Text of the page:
There was one passage in the story that caught my attention. It mentions Lamont Cranston's wealth, "which he is supposed to have inherited." The source of Cranston's wealth was rarely if ever mentioned. This is the only time I can remember seeing reference to it as being inherited. Interesting. I appreciate author Walter Gibson giving readers that additional insight.
There was one line, spoken by wealthy Miss Prudence Ralcott, that particularly resonated with me, in light of the current world financial and credit melt-down. She says to Denry, "All my transactions are in cash alone. These modern credit methods - bah! They are the cause of all business upsets and economic troubles!" Wow, those words written in 1939 sure take on a prophetic tone as this is being written in mid-October of 2008. If businesses had heeded her words, we wouldn't be in the crisis that faces us today! Walter Gibson's wisdom is still relevant even seventy years later.
But Gibson dropped the ball in the criminal mastermind's motivation. We are told that the big shot wants to turn Denry Melwin crooked. Later we are told that Turk Gorlon had intentionally put brother Alvin (Kid Pell) in a jam, in order to reach Denry. But why? Gibson never really explains that, in the end. There is some general explanation about wanting an "inside man" in the Ralcott residence. But why couldn't it have been someone else? Why specifically did he want Denry Melwin to turn to crime? We are never told. I felt a bit let town by this oversight, and probably would have rated the story higher if that information had been included. It could have easily been explained as some family feud, or grudge held against a relative, or some such thing. But I think Gibson overlooked a loose thread, here.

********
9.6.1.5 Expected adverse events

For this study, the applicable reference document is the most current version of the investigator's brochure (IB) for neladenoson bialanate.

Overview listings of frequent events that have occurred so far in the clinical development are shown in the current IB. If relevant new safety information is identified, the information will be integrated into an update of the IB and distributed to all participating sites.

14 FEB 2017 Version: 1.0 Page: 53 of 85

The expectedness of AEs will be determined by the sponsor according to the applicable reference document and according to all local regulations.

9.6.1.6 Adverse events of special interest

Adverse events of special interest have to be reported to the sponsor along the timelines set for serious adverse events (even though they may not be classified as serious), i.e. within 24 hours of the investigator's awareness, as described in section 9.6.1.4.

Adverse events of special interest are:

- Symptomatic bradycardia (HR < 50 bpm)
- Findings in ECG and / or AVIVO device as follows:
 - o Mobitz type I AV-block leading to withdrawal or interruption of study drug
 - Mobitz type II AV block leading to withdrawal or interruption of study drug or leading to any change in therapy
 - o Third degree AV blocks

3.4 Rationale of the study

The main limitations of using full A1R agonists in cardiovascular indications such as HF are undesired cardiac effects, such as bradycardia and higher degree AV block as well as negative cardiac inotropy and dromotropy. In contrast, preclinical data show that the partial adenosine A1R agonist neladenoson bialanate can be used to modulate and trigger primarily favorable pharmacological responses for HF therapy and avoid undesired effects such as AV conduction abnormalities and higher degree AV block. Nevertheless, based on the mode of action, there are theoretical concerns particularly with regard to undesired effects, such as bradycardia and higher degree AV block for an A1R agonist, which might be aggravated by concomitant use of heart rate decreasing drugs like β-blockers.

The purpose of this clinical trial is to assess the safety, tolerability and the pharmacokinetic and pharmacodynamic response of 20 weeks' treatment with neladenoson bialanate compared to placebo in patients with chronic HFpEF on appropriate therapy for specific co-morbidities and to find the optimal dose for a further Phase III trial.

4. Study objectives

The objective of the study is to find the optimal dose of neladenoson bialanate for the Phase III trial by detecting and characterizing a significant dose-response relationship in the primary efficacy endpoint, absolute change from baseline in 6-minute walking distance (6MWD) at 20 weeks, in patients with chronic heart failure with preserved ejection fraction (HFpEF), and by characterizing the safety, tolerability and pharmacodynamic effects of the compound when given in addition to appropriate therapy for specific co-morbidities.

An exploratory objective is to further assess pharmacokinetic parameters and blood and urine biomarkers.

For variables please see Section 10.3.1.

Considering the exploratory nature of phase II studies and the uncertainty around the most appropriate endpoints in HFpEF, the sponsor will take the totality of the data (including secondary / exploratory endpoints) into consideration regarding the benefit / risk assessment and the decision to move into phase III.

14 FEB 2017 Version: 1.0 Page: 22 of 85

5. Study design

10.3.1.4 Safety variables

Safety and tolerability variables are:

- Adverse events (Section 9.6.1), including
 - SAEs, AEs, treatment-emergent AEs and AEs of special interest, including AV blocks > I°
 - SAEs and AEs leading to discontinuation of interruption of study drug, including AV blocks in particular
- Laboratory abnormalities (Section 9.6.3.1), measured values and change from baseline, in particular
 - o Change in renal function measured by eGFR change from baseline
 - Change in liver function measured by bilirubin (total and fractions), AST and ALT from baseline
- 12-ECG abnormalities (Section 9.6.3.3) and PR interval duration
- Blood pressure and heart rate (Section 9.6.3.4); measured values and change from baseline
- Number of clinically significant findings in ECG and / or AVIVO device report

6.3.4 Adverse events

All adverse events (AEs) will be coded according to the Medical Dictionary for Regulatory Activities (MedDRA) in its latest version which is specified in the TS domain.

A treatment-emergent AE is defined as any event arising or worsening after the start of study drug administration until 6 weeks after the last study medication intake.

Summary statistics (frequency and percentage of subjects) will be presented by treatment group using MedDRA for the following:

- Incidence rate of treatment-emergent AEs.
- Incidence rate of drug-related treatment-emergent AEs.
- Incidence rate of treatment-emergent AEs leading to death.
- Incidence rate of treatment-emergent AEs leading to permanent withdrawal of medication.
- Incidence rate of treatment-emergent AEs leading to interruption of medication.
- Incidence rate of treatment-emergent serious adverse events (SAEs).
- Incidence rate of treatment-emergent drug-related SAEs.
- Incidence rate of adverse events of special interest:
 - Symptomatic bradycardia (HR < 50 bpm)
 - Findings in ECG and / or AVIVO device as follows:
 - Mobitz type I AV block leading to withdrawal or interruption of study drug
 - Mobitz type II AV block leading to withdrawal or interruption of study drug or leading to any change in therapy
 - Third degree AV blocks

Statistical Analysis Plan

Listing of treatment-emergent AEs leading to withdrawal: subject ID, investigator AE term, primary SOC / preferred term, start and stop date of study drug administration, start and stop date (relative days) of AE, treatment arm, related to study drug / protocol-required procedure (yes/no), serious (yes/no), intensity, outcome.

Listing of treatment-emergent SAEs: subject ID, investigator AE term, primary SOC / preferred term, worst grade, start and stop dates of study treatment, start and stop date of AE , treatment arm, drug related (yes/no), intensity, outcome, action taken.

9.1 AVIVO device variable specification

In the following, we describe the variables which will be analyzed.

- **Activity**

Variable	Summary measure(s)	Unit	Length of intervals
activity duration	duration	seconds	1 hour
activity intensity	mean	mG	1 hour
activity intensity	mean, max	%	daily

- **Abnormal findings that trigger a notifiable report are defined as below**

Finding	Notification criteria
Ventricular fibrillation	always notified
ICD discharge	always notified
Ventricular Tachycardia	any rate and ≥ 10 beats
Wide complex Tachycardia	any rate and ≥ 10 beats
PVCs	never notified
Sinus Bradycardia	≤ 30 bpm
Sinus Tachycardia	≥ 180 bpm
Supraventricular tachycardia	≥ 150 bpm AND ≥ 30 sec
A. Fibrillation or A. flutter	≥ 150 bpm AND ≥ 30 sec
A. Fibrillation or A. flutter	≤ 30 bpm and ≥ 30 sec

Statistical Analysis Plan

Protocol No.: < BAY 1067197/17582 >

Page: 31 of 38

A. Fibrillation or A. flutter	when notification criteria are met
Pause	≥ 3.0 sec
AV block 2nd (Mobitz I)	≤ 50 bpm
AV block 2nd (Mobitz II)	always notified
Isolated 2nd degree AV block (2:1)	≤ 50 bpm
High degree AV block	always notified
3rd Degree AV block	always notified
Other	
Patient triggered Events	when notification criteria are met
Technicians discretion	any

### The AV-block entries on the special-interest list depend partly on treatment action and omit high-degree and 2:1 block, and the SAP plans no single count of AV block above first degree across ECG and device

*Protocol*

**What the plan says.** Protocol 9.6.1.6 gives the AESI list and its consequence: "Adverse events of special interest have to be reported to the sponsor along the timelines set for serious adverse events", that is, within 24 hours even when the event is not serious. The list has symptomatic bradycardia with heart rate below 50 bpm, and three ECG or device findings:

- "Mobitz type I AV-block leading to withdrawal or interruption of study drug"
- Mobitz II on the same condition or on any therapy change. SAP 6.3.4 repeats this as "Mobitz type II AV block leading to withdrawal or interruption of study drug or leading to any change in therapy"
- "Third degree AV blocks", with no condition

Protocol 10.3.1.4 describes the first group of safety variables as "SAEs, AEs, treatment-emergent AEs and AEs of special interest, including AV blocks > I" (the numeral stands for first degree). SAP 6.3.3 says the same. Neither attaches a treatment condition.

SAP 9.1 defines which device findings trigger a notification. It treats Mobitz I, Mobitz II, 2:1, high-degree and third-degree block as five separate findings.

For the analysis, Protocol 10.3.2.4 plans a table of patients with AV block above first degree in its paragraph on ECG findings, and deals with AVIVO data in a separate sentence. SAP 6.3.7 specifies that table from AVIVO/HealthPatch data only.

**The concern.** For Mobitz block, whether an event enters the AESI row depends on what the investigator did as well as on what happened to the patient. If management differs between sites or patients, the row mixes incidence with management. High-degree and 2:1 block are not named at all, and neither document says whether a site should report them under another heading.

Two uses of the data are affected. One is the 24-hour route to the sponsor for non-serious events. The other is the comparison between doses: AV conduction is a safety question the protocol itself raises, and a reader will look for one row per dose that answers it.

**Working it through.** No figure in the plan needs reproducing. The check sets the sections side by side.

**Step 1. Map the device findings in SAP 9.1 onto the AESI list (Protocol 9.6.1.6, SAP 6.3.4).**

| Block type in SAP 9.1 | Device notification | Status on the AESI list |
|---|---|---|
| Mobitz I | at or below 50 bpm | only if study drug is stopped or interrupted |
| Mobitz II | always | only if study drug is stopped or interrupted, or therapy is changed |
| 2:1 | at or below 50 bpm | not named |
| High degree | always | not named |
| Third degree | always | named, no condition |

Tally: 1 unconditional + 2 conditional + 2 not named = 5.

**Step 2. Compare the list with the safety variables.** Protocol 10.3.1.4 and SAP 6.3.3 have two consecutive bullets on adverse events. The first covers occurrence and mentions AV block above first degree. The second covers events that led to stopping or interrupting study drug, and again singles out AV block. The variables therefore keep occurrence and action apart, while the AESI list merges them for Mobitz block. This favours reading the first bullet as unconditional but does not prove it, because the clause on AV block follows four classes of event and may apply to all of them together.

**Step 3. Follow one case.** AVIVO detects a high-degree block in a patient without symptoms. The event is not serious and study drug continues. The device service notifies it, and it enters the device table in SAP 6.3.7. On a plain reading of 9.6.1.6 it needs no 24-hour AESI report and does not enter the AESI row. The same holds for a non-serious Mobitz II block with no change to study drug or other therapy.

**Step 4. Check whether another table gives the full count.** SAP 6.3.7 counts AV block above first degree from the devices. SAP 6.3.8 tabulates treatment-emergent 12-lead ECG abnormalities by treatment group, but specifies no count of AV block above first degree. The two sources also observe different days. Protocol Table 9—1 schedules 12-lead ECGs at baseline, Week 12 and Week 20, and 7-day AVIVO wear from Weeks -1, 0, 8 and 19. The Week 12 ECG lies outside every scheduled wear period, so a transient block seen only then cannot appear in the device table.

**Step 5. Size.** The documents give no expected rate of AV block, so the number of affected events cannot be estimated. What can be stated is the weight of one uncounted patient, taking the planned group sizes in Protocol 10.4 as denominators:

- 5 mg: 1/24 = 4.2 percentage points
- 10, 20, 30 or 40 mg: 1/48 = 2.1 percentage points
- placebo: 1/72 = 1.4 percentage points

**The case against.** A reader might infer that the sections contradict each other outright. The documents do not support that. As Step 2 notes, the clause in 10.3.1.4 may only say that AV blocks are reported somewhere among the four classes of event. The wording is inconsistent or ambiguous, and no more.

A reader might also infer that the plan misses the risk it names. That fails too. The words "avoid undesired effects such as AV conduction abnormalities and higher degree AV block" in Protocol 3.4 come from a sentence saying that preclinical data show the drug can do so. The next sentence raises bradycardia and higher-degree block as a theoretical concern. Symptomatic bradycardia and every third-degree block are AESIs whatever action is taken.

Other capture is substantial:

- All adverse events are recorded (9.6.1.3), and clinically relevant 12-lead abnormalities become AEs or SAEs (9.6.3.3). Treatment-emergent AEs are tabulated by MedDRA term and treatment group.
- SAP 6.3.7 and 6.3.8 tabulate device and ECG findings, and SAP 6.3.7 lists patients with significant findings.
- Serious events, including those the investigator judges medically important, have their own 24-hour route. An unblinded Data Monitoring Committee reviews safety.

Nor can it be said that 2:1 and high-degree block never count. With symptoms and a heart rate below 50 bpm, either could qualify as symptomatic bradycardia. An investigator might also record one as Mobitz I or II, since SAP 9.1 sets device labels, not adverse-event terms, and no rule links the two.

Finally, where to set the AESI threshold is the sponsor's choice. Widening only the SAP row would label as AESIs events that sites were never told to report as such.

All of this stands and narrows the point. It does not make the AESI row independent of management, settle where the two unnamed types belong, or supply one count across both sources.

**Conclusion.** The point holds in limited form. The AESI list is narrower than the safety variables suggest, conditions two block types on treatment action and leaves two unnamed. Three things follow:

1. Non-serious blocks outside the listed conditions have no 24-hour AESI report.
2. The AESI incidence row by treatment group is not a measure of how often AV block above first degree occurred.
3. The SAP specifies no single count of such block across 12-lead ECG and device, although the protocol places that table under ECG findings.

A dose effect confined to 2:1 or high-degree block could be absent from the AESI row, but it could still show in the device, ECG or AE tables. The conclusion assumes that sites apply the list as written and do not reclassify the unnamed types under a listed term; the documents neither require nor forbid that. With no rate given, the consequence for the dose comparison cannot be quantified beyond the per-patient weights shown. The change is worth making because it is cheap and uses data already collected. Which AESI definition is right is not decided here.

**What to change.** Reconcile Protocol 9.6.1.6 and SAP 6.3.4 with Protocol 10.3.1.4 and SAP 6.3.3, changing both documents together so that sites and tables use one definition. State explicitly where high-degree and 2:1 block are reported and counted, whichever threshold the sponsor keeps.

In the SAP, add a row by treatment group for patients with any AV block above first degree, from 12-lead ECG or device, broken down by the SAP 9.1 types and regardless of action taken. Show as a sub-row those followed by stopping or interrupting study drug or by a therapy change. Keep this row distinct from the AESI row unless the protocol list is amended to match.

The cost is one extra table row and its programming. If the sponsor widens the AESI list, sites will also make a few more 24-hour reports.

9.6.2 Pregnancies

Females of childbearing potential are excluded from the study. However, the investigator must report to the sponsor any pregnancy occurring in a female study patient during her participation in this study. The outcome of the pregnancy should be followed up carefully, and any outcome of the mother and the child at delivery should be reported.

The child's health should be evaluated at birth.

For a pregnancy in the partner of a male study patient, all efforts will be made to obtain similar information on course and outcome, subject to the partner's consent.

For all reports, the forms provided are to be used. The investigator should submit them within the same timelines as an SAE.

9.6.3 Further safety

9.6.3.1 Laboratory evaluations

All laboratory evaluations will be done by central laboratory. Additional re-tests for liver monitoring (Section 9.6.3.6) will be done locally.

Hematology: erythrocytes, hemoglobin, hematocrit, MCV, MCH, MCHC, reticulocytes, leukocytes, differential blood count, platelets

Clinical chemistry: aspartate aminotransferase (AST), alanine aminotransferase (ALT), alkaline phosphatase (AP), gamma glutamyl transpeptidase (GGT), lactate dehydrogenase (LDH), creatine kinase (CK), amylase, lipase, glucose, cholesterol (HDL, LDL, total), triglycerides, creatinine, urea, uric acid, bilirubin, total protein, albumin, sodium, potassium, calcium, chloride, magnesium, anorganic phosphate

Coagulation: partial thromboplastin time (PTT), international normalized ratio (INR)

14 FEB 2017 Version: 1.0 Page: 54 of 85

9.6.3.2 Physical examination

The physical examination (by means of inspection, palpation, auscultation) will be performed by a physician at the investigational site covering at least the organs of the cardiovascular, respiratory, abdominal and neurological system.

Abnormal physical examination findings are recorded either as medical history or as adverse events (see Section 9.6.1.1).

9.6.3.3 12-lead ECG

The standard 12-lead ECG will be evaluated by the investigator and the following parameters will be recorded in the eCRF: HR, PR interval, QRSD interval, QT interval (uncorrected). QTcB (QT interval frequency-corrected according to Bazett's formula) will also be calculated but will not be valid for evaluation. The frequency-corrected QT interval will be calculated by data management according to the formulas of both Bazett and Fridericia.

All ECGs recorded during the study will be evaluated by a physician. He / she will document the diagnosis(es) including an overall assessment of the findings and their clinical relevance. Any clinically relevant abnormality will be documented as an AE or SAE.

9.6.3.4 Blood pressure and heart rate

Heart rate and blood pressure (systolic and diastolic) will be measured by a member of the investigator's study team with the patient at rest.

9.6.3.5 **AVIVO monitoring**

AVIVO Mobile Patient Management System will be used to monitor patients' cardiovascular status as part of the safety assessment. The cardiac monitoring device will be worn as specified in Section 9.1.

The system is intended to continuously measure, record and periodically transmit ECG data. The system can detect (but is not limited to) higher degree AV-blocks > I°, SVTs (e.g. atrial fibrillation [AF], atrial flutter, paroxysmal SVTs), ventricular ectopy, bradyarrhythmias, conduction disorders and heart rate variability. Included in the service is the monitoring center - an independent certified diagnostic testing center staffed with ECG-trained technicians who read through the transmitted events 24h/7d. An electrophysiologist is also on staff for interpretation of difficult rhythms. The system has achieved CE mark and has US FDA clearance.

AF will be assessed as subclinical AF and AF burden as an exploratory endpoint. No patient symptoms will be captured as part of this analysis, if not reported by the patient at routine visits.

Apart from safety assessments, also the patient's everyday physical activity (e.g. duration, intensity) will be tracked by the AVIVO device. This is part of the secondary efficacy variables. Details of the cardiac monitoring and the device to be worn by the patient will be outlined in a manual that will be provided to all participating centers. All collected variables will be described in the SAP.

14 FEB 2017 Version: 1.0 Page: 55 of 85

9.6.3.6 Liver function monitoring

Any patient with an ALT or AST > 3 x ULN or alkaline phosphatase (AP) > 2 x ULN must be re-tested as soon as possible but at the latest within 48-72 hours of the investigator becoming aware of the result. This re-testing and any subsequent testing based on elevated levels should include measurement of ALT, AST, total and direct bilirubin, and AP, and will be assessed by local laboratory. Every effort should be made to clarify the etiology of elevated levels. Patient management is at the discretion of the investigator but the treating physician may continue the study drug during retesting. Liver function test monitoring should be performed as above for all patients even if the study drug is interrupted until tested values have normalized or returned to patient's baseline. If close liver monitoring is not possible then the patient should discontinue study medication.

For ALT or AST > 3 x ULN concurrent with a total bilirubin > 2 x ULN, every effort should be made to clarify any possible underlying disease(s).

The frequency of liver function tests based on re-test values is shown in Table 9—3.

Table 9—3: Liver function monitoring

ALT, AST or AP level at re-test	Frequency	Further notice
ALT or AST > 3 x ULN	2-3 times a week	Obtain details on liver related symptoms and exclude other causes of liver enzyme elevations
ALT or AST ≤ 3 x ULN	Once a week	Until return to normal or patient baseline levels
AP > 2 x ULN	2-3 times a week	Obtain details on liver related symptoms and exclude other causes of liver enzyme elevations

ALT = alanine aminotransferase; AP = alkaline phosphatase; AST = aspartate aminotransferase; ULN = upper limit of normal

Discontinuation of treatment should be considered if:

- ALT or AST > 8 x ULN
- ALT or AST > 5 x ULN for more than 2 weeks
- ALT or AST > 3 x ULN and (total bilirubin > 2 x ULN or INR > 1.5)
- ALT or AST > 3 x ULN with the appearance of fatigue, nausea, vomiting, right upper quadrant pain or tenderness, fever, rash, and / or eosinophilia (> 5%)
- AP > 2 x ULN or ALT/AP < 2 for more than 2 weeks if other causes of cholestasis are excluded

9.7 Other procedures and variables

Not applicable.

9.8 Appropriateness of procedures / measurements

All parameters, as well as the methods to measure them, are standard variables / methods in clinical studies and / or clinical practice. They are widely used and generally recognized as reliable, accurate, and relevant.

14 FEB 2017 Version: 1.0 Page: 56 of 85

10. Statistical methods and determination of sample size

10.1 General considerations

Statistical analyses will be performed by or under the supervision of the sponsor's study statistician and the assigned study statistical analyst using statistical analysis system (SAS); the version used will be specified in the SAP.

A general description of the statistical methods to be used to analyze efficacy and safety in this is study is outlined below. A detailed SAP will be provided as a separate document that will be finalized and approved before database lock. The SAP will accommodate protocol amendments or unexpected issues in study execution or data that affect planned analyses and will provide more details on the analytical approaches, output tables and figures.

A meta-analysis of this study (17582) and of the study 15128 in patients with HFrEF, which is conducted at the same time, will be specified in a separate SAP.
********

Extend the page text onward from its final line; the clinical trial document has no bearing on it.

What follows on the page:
One of Gibson's specialty is unusual names. You rarely find a "Bill," "Sam," or "George" in Gibson's Shadow stories. And as expected, this story is filled with characters with atypical names: Denry Melwin, Shank Bithlo, Turk Gorlon, Uriah Hebler. Whew! This is one place where Gibson came through, as always.
As stated earlier, this is a fun Shadow story. While it may not rank in the top twenty of the Shadow stories, it is still a worthwhile read. One I think you'll enjoy. It's a solo adventure of The Shadow, and a good one, too!
Olsen was first introduced to The Shadow in the early 1960's, tuning in to
rebroadcasts of his adventures on KEX radio in Portland, Oregon. Several years
later, John was drawn to a hardback book entitled "The Weird Adventures of The
Shadow," containing three Shadow novels reprinted from the old pulp magazines.
The pulp Shadow was a far different character from the beloved radio version, but
the stories drew him in and opened his eyes to a richer version of the hero.
Today, John is retired in Sherwood, Oregon. He has read all 325 of
the old Shadow pulp mysteries and enjoys them so much that, as of this writing,
he is well over half way through reading them all again for a second time.